New Life for Horseshoe Bay Barns
Preliminary plans to preserve the iconic Horseshoe Bay Farms property in Egg Harbor were revealed last week at the project’s advisory committee meeting, said property owners Glenn and Barbara Timmerman.
The Timmermans told the committee on Friday they’ve secured two nationally recognized restoration and landscape specialists and plan to create a nonprofit “to preserve the property and make it available to the community,” said Glenn Timmerman.
“We wanted to create something that preserves, conserves, educates and inspires,” said Timmerman. “These were paramount considerations driving the vision for the Horseshoe Bay Farms revitalization.”
The Timmermans are leading the project with assistance from Uihlein/Wilson Architects of Milwaukee and P. Allen Smith of Little Rock, Arkansas.
Timmerman said the Uihlein/Wilson Architects Company has special expertise in restoration and re-purposing of historic properties; P. Allen Smith is nationally known for his site design expertise and sustainable growing practices. He’s also the host of popular public television gardening shows.
“Horseshoe Bay Farms is an iconic Door County landmark that should be preserved,” said P. Allen Smith, who toured the property in March. “Its rich agricultural legacy can serve as inspiration for the future as we become more aware of the need for conservation, local food systems and sustainability.
“Not only is it important to preserve historic properties and communities, but we also must endeavor to make them relevant and economically self-sufficient,” said Smith.
To that end, the plan calls for Horseshoe Bay Farms to become a not-for-profit, charitable entity, made available as a community resource. “Much planning work still remains,” Timmerman explained, “and the ability to raise sufficient money to make the full plan a reality needs to be tested.”
The preliminary vision for the property includes an integrated set of programs that “connects the history of the property to the future by bringing focus to sustainable agricultural, horticultural and conservation practices,” said Timmerman.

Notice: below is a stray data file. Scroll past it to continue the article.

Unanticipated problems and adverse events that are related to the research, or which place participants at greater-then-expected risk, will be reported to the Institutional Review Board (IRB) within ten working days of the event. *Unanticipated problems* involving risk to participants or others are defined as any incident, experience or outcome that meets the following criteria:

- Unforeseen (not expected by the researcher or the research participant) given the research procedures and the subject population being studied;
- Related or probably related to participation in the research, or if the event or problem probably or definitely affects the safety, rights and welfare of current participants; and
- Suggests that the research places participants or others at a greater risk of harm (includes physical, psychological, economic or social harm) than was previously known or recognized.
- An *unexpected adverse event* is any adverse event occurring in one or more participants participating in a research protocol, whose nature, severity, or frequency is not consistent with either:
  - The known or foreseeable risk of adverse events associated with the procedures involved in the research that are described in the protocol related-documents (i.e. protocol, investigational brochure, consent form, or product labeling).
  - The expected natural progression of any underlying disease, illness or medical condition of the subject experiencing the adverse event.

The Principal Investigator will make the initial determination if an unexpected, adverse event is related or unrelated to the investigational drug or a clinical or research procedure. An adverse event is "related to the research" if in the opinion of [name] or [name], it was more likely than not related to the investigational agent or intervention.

Bringing on Uihlein/Wilson and P. Allen Smith was instrumental to the project, said Timmerman.
“Historic architecture has great appeal in Door County and we are excited to be part of this unique farm and its renaissance,” said architect David Uihlein who has visited Horseshoe Bay Farms on several occasions in the past six months.
“Like the Cowles family who owned the property before us, we’ve striven to be good stewards of the Horseshoe Bay Farms property, so there is a stable starting point for the project,” said Timmerman.
The Farm property includes vintage structures circa 1916-1917, including five barns, a creamery, four farm outbuildings and five farmhouses sitting on 13 acres of land south of Egg Harbor, overlooking the waters of Green Bay.
The property was placed on the National Registry of Historic Places in 2012, recognized for its significant agricultural contribution in Holstein breeding and orchard farming. Horseshoe Bay Farms is also recognized architecturally by the registry as the largest, most intact historic farm complex in Wisconsin.
Initial ideas include tours, education and exhibit centers, in addition to the restoration of structures.
The Timmermans and the advisory committee envision teaching sustainable agriculture and involving the local food movement, including culinary classes, a demonstration kitchen and space for local food and beverage artisans.
The grounds will be beautifully landscaped as garden rooms to highlight flowers, plants and vegetable themes all using sustainability practices. The design plan also allows for community gardens for families and a cherry and apple orchard.
The project’s advisory committee consists of: Susan Kohout, Bill Chaudoir, Myles Dannhausen Jr., Dean Volenberg, Roger Utnehmer, and Bryan Troutman as well as Jim Draeger, the Wisconsin Historical Society Preservation Architect.
Grants from the National Trust for Historic Preservation and the Cliff and Clara Herlache Foundation are helping to defray the costs of the Master Planning project. Planning work is expected to be complete by mid-June.